BPR statement on George Floyd’s death, police violence:

 

George Floyd’s life mattered. Like Ahmaud Arbery, Breonna Taylor, Tony McDade, and too many others whose names we don’t know, Floyd was stolen from friends and family members who loved him and cared about him. His murder cannot be undone, and it is our most recent reminder of the fact that white supremacy, police violence, and racism are dangerously prevalent forces in America today… Read Full Statement

XXX Ed: Pornography’s Place in Sex Education

From Hollywood to Silicon Valley, Americans have long looked west for guidance on what is new and important. It is unsurprising, then, that as Americans begin to think more critically about the endemic sexism in American culture, California is at the forefront of discussion. The downfall of both movie mogul Harvey Weinstein and former Uber CEO Travis Kalanick following allegations of sexual assault, harassment, and inequality have elevated excoriations of individual evils to discussions of larger societal ills. Among these discussions, the legacy of late Playboy founder Hugh Hefner has remained unsettled. While some cannot move past the sometimes perversely oppressive effects of Hefner’s life work, others shower him with praise for coaxing sex from the realm of taboo.

Sexism undoubtedly lies at the core of these Californian scandals. Analyzing Hefner’s ideology and cultural influence helps reveal some modern roots of that problem. After all, the American pornography culture that Hefner helped create allows Americans ubiquitous access to sex: In 2016, Americans watched over 200 millennia worth of content on Pornhub, the world’s most popular pornographic website. The juxtaposition of the view of Hefner and of Weinstein and Kalanick highlights how Americans are reticent to discuss structural problems in sex culture, even when addressing individual cases of harassment and assault. Thus, to promote gender equality we should acknowledge the pervasive presence of pornography and its use as a tool in sex education.

Commentators on Hefner’s legacy correctly note that among the various progressive initiatives he championed through his media empire, including civil rights and sexual liberation, Hefner seldom emphasized gender equality and popularized female objectification. But, perhaps surprisingly, a 2016 study showed that consumers who viewed non-violent porn had more egalitarian attitudes towards women than those who did not. Yet porn has been vilified in modern culture due to its often degrading depictions of sex, which has left adolescents with unrealistic and sometimes dangerous expectations. Although porn can precipitate sexual openness, its unrealistic and often violent nature justifies its position as a scapegoat for societal ills.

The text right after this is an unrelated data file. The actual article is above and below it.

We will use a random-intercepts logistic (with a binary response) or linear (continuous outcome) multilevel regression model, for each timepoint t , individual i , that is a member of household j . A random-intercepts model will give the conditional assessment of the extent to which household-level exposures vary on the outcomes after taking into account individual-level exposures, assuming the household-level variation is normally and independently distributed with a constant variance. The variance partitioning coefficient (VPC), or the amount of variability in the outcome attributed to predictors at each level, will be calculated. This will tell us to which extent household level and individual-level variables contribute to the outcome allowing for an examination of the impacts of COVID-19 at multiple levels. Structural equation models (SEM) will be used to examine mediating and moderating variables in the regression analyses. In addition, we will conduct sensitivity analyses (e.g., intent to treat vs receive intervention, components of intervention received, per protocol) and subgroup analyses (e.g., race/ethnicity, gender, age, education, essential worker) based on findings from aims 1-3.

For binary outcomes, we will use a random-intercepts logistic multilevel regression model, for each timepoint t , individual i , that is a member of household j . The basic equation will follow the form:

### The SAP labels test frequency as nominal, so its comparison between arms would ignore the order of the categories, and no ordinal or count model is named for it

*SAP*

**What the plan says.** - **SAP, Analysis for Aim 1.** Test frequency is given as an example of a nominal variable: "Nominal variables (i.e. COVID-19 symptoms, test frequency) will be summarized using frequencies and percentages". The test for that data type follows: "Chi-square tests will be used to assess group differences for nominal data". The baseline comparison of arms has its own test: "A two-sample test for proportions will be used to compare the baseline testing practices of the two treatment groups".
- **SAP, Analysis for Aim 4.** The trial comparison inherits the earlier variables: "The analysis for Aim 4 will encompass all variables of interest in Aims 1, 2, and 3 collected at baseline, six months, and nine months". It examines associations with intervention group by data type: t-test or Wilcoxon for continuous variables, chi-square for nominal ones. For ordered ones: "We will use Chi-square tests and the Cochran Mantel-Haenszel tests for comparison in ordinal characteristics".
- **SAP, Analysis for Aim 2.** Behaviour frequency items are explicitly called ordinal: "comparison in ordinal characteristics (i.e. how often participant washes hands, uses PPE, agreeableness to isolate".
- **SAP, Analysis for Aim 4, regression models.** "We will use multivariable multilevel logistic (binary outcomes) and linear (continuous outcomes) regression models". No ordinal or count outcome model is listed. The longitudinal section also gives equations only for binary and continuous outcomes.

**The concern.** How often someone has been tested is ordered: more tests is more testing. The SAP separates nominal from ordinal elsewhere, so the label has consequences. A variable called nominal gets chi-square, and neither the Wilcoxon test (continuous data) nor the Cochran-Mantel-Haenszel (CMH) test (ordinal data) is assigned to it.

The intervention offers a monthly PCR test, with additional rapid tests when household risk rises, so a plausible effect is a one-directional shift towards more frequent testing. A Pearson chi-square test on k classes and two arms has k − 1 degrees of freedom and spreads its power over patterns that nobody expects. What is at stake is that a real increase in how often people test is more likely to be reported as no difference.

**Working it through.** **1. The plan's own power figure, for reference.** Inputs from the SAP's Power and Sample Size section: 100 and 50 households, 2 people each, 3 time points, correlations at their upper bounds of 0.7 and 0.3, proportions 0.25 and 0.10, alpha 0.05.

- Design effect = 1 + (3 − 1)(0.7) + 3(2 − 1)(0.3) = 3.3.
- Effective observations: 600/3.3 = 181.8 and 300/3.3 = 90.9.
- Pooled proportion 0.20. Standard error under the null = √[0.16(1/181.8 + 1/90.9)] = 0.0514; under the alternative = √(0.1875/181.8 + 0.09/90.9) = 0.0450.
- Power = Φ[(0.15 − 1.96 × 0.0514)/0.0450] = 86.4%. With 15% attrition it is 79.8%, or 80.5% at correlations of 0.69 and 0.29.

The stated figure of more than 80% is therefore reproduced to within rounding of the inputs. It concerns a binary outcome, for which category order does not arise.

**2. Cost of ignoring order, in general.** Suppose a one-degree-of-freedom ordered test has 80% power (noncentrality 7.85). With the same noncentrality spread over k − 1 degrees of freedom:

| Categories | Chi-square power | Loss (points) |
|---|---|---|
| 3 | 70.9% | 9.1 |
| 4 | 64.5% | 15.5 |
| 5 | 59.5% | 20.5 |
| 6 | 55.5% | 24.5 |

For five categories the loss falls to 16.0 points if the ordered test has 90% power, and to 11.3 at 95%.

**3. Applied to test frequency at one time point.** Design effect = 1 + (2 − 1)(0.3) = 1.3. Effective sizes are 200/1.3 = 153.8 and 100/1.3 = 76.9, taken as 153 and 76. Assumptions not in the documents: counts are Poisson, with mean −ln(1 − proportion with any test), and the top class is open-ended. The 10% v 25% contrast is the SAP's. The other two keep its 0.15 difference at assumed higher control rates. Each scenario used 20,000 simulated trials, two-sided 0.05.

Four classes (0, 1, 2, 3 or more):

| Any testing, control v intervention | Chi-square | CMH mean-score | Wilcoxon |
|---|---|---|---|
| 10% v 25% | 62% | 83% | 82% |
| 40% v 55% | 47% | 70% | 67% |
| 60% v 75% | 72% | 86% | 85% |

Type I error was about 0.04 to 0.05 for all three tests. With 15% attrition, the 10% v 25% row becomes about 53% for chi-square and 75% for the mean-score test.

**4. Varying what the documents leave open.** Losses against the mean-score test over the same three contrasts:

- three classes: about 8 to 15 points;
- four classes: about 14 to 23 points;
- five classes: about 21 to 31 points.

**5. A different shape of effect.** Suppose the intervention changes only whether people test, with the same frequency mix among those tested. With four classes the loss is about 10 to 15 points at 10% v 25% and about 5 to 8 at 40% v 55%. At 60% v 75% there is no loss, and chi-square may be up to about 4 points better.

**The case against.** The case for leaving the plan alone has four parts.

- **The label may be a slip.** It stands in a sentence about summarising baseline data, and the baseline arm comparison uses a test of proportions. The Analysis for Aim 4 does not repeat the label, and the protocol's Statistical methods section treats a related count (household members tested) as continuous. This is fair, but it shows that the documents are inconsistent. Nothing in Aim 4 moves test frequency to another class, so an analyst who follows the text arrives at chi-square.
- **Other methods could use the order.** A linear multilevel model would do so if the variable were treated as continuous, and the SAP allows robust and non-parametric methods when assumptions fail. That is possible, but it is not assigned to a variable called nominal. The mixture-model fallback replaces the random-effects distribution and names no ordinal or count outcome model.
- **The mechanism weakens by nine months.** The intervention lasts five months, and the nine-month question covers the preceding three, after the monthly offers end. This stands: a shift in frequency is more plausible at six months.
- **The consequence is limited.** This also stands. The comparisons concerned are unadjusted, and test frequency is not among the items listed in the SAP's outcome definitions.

Porn’s proliferation due to technological advancement makes knowing its impacts even more pressing. Without comprehensive and pragmatic sex education, adolescents look to the internet to learn about the birds and the bees. Many see watching porn as the only replacement for what dismal sex education courses and uptight parents cannot provide. Of college students in Great Britain, 60 percent say they use pornography as an instruction manual for sex, despite knowing it to be unrealistic. And the lines between violent and nonviolent porn are easily blurred. A 2010 study of 304 popular porn scenes showed that 90 percent depicted physical aggression towards women, and almost half showed verbal abuse. To offset these negative effects, American consumers can start by looking to minimize the effects of pornography—especially in its more violent iterations—on a generation of males who, as a whole, strongly support gender equality. This can be achieved through more comprehensive sex education, which includes open discussions about the dishonesty of pornography.

With Pornhub seeing 650 times as many visitors each month as the most visited sex education site in the US, it’s clear that the American approach to sex ed has fallen short of its mark. Unfortunately, it has left teens using pornography as a supplement—or substitute—for their lackluster sex education. In contrast to the stricter educators in the United States, one professor at Aalborg University in Denmark suggested that pornography be used in sex education in order to dispel misconceptions and make the courses more realistic. By taking steps like this, we can decrease the stigma surrounding conversations about sex and promote a healthier culture.

The United States is still brimming with misogyny, and porn is a product of this scourge. But it should also be seen as a contributor to our nation’s sexism: Its proliferation—aided in large part by Hugh Hefner’s empire—has resulted in the use of porn in place of proper sex education, leading to a continuation of gender-based violence. Minimizing the negative effects of porn on millennials and on gender equality should be a priority. Using pornography as a tool in comprehensive sex education could accelerate a paradigm shift away from the normalization of abuse and toward a more sexually open society.

About the Author

Joseph Hinton '20 is a Senior Staff Writer for the Culture Section of the Brown Political Review. Joseph can be reached at joseph_hinton@brown.edu

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